Warriors coach Rivash Gobind paid tribute to former coach Malibongwe Maketa for the solid foundation he had laid at the franchise after they won a share of the Momentum One-Day Cup title over the weekend.
The domestic 50-over title had to be split with the Hollywoodbets Dolphins after two attempts to play the final at Sahara Stadium Kingsmead in Durban on Friday and Saturday failed due to the weather.
The match lasted 39.4 overs on the initially scheduled day before heavy rain ended the game with the hosts struggling on 154 for six.
The Reserve Day was even worse with not a single ball bowled due to overnight rain and persistent rain, leading to umpires Bongani Jele and Allahudien Paleker waiting until around 5pm before declaring the match a no result.
It meant the two sides had to share honours with Gobind earning his first trophy a little over two months after his appointment.
The 35-year-old replaced Maketa as interim coach after the former Warriors boss was appointed Standard Bank Proteas assistant coach in November.
His predecessor had been with the Warriors since February 2015 and helped them consistently punch above their weight, with his major achievements being to guide the Eastern Cape franchise into both white-ball finals last season. On each occasion they were beaten by the Multiply Titans.
“I want to take this opportunity to say that we can’t forget Malibongwe Maketa in all of this,” Gobind said. “He’s the man who laid a lot of the groundwork for this success here today.”
Reflecting on the final, Gobind, who was Maketa’s assistant for the last few years, added: “It is a strange one but probably the best case scenario. It’s not how you envisage winning a trophy, but at the end of the day the rules are what they are so we’ll take it gladly and we’ll celebrate as we would any other trophy.
“It was a little bit frustrating because we were really playing some good cricket. We were getting ourselves into the game and there was an opportunity for us to make that big play.
“The weather intervened and that’s what it is. We have to accept it because we can’t control the weather.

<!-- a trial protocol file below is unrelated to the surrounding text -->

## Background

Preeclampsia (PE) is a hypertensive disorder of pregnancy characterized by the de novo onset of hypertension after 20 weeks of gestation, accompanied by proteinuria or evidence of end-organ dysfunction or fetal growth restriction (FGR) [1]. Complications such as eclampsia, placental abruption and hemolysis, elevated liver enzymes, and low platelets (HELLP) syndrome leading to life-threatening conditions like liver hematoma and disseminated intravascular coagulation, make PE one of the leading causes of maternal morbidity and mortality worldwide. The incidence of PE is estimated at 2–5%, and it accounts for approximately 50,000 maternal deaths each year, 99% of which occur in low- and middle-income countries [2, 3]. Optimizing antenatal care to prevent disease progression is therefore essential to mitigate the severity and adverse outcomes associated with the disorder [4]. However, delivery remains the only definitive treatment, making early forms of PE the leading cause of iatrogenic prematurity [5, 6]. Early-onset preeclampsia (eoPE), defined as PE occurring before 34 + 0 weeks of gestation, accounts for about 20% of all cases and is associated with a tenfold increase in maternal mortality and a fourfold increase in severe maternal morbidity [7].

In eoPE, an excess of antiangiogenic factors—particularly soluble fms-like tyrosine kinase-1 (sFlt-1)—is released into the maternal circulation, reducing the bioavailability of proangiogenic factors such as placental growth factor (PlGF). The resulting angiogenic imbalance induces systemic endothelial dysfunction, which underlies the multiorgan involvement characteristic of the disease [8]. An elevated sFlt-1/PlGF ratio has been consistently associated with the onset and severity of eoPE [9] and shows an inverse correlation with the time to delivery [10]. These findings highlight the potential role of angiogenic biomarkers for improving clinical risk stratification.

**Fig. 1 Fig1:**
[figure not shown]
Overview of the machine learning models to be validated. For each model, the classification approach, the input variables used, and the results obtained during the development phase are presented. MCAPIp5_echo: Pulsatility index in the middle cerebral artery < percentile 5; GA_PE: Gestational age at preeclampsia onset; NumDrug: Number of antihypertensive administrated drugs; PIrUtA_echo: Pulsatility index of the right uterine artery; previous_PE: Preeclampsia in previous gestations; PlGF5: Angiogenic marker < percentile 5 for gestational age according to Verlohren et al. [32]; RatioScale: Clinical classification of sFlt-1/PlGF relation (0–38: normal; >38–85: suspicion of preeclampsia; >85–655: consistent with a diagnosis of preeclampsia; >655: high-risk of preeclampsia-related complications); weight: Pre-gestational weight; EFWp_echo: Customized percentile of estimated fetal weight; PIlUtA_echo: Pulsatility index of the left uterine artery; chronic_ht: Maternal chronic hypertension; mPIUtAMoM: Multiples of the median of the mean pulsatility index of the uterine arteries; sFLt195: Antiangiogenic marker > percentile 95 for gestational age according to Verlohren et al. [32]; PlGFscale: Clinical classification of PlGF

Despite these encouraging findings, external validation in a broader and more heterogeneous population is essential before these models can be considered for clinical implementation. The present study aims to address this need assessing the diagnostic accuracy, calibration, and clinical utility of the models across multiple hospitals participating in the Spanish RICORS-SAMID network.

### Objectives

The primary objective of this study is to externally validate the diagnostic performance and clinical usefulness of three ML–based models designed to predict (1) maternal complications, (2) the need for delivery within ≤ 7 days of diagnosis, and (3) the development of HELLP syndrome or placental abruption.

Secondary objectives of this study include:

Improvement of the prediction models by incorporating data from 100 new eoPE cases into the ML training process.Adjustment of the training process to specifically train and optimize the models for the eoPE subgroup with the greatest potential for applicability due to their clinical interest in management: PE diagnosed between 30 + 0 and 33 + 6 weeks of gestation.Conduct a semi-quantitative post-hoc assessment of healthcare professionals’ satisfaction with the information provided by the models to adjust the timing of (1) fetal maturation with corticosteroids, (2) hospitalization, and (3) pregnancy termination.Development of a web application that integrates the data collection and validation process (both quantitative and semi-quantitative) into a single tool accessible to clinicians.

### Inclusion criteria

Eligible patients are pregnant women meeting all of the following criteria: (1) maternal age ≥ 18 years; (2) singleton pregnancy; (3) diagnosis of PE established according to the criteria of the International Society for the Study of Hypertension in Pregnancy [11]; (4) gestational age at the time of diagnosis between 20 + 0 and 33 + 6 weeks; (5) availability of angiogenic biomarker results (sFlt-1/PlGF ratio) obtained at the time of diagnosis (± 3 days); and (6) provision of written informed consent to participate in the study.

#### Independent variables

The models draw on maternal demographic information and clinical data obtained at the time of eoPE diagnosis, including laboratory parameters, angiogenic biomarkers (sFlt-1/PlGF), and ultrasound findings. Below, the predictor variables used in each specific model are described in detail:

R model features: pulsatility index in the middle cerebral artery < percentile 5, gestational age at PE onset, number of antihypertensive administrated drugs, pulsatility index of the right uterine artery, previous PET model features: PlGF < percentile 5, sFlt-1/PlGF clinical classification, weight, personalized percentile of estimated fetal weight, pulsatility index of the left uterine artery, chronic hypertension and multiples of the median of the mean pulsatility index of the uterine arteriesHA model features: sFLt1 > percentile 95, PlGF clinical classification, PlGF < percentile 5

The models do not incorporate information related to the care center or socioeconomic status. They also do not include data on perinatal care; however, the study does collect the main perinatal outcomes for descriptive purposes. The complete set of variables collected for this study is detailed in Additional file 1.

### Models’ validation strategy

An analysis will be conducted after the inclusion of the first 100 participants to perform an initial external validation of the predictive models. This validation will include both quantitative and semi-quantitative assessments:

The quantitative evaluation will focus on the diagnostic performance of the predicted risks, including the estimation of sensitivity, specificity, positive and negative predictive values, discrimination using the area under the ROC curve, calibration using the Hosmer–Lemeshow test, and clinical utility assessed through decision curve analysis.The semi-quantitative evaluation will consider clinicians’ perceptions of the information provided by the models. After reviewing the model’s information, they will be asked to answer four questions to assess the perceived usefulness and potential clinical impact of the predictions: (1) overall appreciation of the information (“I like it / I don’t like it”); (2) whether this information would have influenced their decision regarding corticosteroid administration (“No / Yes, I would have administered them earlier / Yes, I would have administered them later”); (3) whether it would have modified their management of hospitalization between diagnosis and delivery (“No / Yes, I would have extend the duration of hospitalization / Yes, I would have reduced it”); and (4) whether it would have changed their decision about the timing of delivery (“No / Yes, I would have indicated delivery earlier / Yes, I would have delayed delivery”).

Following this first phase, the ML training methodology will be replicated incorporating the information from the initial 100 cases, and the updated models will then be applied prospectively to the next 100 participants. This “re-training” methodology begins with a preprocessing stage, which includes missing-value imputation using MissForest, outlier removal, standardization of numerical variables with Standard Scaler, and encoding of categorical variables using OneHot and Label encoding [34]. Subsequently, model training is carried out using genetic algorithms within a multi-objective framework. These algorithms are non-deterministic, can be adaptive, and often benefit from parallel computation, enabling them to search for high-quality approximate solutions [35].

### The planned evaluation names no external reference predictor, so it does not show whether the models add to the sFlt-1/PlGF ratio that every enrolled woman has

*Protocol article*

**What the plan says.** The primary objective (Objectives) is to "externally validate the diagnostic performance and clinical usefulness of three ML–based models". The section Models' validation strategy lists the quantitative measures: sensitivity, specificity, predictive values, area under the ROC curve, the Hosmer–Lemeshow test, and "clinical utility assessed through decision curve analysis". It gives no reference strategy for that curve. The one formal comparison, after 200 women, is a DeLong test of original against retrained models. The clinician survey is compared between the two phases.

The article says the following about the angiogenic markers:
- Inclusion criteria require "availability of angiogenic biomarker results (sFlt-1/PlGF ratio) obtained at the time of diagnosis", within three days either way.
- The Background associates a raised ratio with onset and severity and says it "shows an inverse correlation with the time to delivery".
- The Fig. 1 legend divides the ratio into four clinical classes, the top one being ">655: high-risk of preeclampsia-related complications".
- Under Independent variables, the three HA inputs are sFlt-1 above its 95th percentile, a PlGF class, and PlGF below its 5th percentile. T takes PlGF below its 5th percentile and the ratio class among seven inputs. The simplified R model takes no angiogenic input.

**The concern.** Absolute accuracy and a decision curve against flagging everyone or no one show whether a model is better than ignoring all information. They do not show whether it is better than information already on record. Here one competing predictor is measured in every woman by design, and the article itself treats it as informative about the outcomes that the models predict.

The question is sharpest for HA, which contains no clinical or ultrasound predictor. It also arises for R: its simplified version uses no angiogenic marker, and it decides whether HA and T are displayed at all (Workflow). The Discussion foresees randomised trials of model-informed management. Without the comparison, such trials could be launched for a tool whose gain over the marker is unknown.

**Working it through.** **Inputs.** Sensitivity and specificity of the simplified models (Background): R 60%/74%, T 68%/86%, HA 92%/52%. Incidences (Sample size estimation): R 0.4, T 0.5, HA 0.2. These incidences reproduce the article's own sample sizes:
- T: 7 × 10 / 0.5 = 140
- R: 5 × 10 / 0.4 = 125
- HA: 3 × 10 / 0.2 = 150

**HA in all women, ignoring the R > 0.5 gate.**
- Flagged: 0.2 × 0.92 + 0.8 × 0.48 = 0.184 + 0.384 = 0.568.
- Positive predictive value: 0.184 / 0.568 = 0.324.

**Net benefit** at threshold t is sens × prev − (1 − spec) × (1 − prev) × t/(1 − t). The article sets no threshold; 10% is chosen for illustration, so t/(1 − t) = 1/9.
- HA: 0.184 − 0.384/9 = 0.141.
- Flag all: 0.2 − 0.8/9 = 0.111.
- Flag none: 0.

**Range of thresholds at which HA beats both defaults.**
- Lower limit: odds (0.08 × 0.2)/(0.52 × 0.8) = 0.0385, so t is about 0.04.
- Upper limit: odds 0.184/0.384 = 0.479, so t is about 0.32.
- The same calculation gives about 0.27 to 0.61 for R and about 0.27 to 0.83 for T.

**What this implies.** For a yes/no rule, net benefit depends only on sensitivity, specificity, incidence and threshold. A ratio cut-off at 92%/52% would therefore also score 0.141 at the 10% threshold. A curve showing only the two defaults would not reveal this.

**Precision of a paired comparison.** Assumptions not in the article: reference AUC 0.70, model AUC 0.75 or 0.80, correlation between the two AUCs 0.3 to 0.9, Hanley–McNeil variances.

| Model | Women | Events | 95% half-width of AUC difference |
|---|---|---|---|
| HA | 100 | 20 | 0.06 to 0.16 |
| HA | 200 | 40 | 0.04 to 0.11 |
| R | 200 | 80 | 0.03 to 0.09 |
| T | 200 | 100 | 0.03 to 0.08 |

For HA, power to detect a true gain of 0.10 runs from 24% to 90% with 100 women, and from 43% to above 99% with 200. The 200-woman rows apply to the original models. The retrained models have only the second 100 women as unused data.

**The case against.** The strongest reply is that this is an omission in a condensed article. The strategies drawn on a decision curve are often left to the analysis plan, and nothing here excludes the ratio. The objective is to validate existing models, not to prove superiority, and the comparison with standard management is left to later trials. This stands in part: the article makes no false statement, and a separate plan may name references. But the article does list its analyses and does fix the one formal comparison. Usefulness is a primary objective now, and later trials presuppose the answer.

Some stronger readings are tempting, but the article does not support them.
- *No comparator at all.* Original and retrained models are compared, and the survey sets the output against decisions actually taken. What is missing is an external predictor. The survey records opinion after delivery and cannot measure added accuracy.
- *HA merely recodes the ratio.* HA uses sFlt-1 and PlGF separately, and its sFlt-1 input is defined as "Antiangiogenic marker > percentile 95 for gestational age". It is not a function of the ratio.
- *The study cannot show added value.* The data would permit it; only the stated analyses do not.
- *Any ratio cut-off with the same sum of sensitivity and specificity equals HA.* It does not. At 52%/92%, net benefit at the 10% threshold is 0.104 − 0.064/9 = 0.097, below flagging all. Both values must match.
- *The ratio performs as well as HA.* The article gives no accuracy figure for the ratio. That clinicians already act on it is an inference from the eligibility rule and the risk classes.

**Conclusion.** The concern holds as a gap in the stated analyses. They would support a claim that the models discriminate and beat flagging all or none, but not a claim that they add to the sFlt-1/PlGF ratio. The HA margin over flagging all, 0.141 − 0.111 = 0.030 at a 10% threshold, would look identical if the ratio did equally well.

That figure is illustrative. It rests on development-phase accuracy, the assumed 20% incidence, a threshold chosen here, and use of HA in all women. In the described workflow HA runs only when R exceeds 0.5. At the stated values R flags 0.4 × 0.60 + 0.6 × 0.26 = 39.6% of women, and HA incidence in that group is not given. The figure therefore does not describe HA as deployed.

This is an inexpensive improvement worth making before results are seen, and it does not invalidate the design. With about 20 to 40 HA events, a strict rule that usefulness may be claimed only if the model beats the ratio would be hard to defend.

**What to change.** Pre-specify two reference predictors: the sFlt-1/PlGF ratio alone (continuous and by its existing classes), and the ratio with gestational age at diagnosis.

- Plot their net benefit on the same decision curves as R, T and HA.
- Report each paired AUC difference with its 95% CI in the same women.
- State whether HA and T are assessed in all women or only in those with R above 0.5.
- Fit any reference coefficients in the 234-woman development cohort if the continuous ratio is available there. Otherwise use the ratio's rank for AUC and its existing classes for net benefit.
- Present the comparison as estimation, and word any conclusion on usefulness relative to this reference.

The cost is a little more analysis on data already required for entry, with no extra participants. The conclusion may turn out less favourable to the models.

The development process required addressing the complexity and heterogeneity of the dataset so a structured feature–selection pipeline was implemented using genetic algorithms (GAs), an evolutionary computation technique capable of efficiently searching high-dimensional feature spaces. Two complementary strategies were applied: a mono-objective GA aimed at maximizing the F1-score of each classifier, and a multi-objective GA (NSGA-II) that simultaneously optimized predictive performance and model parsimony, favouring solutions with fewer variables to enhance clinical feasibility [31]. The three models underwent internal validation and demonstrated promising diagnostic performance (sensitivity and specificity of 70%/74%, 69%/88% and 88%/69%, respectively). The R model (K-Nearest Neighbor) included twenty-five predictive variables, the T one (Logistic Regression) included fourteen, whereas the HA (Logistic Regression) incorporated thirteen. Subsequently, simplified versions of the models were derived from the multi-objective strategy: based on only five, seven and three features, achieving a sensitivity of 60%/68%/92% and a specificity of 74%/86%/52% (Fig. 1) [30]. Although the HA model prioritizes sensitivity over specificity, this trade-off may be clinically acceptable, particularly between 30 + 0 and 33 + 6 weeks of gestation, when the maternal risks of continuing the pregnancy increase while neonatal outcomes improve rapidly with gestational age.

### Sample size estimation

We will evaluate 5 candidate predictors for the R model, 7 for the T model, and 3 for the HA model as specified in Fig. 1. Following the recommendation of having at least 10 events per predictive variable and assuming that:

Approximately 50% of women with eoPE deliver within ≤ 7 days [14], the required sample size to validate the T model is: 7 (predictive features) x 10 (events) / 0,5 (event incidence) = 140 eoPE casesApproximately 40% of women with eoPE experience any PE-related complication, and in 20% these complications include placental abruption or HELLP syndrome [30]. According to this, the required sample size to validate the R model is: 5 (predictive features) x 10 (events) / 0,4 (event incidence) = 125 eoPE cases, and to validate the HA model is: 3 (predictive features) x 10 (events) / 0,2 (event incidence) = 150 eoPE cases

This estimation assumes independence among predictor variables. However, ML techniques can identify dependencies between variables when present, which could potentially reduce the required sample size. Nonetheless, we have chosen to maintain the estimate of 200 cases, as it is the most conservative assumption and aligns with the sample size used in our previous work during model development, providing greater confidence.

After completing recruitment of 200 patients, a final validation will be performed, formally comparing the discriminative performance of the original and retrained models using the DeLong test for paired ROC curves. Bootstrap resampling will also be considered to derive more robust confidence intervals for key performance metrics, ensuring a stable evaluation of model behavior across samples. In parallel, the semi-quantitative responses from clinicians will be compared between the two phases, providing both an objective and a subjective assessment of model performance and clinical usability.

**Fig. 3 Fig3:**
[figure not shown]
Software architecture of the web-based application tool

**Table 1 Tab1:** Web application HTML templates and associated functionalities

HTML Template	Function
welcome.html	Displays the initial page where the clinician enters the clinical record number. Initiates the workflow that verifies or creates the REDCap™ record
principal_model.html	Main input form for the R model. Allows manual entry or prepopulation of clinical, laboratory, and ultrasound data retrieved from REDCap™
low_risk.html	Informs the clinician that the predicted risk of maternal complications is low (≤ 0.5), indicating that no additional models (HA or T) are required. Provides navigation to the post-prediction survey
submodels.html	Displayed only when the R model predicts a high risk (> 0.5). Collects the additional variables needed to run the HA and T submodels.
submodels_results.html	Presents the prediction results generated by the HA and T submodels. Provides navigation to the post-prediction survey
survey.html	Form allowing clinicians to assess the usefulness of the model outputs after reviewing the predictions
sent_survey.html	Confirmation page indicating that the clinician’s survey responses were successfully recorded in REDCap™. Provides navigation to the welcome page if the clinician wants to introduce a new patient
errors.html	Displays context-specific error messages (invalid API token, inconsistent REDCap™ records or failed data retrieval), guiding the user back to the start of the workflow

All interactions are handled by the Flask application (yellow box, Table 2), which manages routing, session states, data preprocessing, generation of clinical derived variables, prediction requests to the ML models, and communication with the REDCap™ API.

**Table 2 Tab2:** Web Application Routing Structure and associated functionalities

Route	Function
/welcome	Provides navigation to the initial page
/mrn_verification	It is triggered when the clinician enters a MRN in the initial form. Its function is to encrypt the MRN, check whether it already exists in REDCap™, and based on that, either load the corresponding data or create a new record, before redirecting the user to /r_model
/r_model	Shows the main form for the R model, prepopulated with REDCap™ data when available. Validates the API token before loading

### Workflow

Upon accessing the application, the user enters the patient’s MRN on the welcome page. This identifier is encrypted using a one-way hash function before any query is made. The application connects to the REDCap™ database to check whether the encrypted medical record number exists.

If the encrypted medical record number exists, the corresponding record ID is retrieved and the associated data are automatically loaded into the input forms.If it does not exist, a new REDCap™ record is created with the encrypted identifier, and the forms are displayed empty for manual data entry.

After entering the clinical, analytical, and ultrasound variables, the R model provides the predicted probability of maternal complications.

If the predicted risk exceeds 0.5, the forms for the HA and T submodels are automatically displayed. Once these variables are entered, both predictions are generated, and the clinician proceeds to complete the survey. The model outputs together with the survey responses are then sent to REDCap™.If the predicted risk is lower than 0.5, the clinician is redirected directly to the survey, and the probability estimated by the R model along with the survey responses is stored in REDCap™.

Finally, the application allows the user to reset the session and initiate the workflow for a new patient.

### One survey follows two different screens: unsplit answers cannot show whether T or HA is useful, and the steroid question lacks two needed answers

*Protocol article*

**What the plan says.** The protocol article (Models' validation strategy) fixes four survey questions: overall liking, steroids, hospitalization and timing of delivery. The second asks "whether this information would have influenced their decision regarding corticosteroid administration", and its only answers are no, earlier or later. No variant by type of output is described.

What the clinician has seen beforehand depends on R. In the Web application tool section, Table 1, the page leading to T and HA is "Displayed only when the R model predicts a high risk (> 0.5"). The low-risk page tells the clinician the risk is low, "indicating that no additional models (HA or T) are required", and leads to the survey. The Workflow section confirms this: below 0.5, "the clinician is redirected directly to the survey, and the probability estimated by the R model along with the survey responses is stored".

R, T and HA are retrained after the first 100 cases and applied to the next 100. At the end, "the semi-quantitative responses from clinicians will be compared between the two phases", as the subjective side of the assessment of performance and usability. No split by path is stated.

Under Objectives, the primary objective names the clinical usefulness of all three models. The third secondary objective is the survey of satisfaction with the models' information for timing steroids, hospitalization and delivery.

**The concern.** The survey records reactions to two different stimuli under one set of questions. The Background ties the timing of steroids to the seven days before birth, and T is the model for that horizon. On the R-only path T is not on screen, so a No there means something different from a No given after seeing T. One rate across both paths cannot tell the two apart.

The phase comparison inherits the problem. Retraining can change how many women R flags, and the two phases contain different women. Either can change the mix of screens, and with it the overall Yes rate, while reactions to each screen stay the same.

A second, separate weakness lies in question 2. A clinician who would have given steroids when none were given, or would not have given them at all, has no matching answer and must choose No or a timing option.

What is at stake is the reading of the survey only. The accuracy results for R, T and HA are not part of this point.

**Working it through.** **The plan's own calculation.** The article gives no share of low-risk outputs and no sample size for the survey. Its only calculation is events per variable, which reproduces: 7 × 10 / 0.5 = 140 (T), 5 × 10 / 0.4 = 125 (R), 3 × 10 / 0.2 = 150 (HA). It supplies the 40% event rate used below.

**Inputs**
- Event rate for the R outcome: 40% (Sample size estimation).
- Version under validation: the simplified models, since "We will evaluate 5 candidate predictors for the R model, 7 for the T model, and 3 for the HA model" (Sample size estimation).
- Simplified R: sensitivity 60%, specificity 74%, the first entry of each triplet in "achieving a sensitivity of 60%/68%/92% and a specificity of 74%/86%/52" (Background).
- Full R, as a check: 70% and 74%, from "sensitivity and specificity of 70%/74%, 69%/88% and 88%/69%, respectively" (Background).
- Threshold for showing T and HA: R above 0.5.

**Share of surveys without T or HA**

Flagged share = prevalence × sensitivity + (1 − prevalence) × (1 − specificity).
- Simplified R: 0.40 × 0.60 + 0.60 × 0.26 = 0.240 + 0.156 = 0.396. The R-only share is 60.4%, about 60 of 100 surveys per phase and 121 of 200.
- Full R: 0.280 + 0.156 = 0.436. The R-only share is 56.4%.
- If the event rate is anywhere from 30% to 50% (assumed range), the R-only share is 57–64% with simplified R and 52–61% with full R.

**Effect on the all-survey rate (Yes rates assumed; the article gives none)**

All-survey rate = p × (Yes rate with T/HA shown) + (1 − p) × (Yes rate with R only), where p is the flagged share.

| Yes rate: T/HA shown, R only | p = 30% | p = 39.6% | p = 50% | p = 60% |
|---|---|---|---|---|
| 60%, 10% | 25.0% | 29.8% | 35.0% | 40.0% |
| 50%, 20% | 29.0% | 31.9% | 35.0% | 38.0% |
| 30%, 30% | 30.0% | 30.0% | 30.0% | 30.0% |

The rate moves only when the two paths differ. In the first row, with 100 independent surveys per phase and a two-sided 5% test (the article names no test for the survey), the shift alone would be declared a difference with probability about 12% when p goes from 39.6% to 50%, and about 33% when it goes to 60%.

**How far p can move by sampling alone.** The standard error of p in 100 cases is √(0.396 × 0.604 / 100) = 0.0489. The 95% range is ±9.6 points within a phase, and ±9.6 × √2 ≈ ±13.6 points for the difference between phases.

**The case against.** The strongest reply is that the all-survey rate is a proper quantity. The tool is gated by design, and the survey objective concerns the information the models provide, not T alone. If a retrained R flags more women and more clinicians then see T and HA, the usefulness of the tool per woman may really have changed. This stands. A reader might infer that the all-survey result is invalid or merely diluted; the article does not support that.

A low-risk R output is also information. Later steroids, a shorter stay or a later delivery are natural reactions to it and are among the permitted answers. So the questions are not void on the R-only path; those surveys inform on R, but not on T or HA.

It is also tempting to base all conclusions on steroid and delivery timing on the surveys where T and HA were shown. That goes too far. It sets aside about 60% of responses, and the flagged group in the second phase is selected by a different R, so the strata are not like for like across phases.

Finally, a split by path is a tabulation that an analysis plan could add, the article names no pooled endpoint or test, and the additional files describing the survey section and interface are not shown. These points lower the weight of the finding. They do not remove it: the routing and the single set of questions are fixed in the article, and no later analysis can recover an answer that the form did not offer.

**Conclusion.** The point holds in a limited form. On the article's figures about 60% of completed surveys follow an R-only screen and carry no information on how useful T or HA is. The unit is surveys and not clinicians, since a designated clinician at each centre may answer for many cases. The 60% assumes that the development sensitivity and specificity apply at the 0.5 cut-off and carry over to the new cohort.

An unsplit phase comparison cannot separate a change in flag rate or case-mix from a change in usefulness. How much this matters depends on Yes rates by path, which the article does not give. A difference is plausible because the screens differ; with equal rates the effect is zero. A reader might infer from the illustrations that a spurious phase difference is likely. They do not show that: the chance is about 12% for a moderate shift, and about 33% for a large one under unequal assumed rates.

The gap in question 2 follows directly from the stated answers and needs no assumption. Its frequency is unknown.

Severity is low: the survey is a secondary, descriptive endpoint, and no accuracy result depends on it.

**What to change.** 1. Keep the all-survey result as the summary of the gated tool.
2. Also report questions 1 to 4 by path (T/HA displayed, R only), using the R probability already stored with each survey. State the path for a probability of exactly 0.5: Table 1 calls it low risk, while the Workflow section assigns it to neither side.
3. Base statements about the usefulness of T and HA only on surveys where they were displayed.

“At the end of the day, like I said, it’s a trophy and a fantastic achievement for the Warriors and the Eastern Cape.”
It was the Warriors’ first trophy since they won both white-ball titles back in 2009/10 and captain Jon-Jon Smuts felt it was a long time coming.
“We’ve come close over the last few years and last year, in particular, losing two finals was a bitter pill to swallow,” he added. “But it’s very rewarding now to all of a sudden have a share of the trophy.”
For the Dolphins, the title was their first one-day title of the franchise era, with their last win coming way back in 2001/02. Their last trophy overall was the RAM SLAM T20 Challenge title won back in 2013/14.
Stand-in Dolphins captain Keshav Maharaj hoped this was the start of a new era for the KwaZulu-Natal side.
“It’s been a while since we won a competition and 16 years since we won this one,” he stated. “So the boys are really excited and maybe it’s a glory era that’s about to begin now where the Dolphins can start bringing in some silverware a lot more consistently that we did in the past.”
Coach Grant Morgan also won his first title since being appointed as head coach in 2016. “I'm very happy and very proud,” he said. “We couldn’t change what happened on either of the days.
“At the end of the day, we would have loved to have played.
“It’s obviously a flatter feeling from having to go out there and competing, but It’s a trophy nonetheless.
“We need to turn it into something special because both teams have won a trophy.”